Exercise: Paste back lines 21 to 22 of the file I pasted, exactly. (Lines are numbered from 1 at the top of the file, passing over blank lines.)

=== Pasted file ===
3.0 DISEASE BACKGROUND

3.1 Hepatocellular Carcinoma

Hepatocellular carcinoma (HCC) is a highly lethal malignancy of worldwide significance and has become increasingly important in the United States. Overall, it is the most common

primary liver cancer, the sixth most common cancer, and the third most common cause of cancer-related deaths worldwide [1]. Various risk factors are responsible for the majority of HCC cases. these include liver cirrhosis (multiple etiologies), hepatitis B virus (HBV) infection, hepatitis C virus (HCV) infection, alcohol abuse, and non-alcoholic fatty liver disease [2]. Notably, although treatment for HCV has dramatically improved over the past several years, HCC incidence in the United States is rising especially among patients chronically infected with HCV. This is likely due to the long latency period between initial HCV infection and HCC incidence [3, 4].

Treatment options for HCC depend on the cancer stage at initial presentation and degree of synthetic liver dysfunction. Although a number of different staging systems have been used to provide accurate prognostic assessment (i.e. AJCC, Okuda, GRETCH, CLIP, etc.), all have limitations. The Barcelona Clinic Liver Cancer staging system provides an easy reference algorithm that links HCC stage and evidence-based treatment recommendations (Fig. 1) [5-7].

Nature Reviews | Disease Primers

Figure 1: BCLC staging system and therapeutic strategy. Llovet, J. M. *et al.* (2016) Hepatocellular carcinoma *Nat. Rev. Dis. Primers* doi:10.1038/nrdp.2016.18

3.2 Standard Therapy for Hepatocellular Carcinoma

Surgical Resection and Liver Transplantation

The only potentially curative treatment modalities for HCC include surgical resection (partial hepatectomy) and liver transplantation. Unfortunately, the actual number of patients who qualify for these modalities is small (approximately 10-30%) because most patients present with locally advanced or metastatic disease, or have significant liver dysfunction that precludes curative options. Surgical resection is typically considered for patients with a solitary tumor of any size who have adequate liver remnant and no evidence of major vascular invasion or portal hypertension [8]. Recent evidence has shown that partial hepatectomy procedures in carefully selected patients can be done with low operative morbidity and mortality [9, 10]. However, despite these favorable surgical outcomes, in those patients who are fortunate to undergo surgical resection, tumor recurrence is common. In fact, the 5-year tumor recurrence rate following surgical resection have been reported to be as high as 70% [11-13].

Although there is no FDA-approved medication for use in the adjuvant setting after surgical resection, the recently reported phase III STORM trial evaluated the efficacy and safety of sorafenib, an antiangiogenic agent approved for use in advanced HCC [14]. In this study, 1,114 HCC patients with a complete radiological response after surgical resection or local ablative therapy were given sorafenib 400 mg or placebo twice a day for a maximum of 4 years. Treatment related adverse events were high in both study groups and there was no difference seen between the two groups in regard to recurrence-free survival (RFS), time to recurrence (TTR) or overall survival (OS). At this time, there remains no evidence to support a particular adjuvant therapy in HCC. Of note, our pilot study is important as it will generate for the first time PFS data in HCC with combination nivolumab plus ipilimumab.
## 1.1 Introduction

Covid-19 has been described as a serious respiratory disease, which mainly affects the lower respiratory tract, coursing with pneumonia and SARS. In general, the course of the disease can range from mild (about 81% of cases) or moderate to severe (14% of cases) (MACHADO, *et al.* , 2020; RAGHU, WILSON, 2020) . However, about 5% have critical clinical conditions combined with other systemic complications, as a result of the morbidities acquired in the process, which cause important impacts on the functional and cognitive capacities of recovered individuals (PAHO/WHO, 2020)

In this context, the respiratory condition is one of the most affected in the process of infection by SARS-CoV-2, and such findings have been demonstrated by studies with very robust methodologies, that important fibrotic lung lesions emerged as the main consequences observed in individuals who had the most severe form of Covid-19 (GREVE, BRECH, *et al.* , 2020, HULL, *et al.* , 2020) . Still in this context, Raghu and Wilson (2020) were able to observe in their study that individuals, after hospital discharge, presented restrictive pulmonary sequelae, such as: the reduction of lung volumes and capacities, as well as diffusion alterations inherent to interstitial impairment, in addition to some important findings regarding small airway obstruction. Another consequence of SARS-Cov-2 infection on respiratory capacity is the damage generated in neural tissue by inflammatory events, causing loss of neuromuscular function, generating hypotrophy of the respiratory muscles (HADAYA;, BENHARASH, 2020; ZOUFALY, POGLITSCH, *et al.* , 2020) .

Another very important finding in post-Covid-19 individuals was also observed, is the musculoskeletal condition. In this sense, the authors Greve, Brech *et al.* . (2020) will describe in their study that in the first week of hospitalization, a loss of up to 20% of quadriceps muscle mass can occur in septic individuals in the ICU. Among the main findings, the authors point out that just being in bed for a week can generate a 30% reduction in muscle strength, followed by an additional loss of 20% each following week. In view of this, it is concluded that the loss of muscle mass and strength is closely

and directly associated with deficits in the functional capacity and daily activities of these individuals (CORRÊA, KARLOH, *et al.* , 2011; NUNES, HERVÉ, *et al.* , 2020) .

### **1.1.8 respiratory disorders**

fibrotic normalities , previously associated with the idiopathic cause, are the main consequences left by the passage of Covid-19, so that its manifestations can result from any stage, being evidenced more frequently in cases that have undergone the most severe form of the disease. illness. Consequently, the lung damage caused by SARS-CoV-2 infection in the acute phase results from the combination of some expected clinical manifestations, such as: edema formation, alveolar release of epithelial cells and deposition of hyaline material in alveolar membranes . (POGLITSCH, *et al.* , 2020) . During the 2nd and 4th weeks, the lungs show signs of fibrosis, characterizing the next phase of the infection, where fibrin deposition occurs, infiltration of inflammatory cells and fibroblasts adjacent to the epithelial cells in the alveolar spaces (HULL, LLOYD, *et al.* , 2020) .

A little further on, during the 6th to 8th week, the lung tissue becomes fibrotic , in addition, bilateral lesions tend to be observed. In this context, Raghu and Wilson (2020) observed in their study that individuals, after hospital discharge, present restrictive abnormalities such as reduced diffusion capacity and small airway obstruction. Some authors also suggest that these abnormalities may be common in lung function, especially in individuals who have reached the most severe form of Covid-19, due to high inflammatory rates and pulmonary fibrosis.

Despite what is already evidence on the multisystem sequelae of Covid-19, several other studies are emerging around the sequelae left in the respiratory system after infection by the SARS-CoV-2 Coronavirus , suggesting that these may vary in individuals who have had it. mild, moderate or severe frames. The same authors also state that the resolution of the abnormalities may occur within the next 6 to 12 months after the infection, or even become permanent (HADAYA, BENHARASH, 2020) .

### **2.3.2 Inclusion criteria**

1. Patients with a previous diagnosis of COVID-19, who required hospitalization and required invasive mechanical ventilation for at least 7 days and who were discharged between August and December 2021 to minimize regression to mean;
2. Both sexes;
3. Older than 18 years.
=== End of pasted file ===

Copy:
### **2.3.2 Inclusion criteria**

1. Patients with a previous diagnosis of COVID-19, who required hospitalization and required invasive mechanical ventilation for at least 7 days and who were discharged between August and December 2021 to minimize regression to mean;